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Raising sons, daughters and co-parents

Posted Oct 05 2010 9:11am
Rascal and I had all of our kids together this weekend for the first time in a long time.

Rascal's soon-to-be-14-year-old son, Carbon Copy (CC), was in summer camp when the rest of us, including Rose, Grace and Rascal's 5 year old son, Fireball, enjoyed a week's vacation together in Mexico in July. Prior to that, it had been a few months since the four kids were together.

Now you add to that the female puppy that I've acquired in my household and Rascal's 11 year old male dog... it makes for quite the party!

He has a house full of competitive, rowdy, endlessly energetic and hungry, testosterone-filled boys. My home is filled with mostly gentle, compromising, somewhat quiet, laid-back, tiny, estrogen-filled girls. It is ALWAYS interesting when we all get together!

First of all, Lilli (the puppy) ADORES Rascal's dog. They play continuously until we separate them so they'll sleep. The kids immediately begin some sort of game when they all get together. Or they'll sit together in front of the TV and watch Looney Tunes cartoons.

But occasionally, they begin to get on each others' nerves.

Things are said. People get their feelings hurt. Fights ensue. My girls pair up against one or both of Rascal's boys.

The reason for yesterday's post was because I'm honestly learning as much about men by watching Rascal raise his sons as I did my entire married/dating life so far!


Boys (and men) want attention. They want to feel respect and honor. They don't always know how to gain those things, however, and some of their methods fail on the female gender.

For instance: a man/boy can brag to another man/boy about his toys or feats of physical strength. The other man/boy will be impressed and/or challenge the man/boy with his own toys or feats of physical strength.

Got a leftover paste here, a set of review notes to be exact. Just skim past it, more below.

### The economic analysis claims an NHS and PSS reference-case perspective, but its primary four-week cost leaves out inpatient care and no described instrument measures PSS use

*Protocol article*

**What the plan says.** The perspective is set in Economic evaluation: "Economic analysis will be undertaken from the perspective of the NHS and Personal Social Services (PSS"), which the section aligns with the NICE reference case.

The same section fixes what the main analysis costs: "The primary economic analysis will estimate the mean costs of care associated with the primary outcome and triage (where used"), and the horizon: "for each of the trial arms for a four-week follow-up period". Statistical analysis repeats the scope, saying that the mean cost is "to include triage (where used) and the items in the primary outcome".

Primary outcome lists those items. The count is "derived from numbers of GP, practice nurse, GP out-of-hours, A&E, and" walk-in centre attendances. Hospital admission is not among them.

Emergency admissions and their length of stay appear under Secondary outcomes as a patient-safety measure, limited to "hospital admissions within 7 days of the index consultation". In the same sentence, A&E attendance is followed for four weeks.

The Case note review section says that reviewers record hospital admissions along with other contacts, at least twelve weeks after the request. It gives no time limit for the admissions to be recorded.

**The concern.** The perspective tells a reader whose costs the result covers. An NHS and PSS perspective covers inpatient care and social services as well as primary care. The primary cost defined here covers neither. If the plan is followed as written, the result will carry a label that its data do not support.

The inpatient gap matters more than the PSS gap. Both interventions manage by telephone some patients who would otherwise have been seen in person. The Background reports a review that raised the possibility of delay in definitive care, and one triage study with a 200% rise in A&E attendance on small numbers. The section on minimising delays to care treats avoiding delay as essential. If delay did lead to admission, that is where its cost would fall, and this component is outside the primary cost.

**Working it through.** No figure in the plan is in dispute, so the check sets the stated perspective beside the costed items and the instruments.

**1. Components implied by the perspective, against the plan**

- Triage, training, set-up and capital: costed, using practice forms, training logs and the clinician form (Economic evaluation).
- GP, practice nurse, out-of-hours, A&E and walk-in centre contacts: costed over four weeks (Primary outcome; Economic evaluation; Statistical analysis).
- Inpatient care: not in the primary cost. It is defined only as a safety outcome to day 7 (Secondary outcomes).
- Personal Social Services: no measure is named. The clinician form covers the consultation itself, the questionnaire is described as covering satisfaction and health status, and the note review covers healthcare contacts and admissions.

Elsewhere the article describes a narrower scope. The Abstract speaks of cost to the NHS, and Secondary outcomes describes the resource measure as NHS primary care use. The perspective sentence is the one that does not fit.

When a man/boy attempts this same impression on a woman/girl, she (in most cases) isn't impressed AT ALL. In fact, she may even look the other way and/or ignore the man/boy.

*sigh* This is what I've been teaching my children so far. When a boy is bugging you, ignore him. Rascal has been teaching me differently.

What I'm learning, in fact, is that when you ignore a boy, it completely throws him off. It hurts his ego. He gets angry and acts out.

Men do the same thing, except his acting out may appear as withdrawing.

Women/girls want attention too. However, they impress each other with creativity, beauty, occasional feats of strength or stamina, sharing laughter, stories and emotion. Women/girls tend to support each other and frankly, push men/boys out. It honestly takes quite a man/boy to impress and get in the inner circle of a bunch of women/girls.


How do I explain this to these boys? They have the best intentions. They just want the girls to like them, think they are the coolest boys around and want to include them in their playtime.

How do I explain this to my girls? They think the boys brag too much or are too rough. They can't handle the boys' constant need to compete with them or each other.


The best part about parenting with Rascal is that we're alike when it counts and different in the best ways.

He's able to point out when my girls are simply expressing a fleeting frustration with the boys. I tend to take it personally as if I'm forcing my daughters to be with kids they don't like. Rascal helps me to remember that these disagreements are so short-lived!

I'm able to take a gentler hand in enabling discussion amongst the children, explaining hurt feelings and how to better get along.

After all, they spend such a short time together and not often at all. We''d like them to learn to tolerate and accept each other, at the very least. We''d like them to realize how important this is as a life lesson and to realize that they cannot dismiss each other as temporary annoyances. Because if Rascal and I have our way, these kids will be like brothers and sisters for a very long time.


Wow! This co-parenting thing is a challenge! I'm glad I have such a great partner with whom to share the responsibility.
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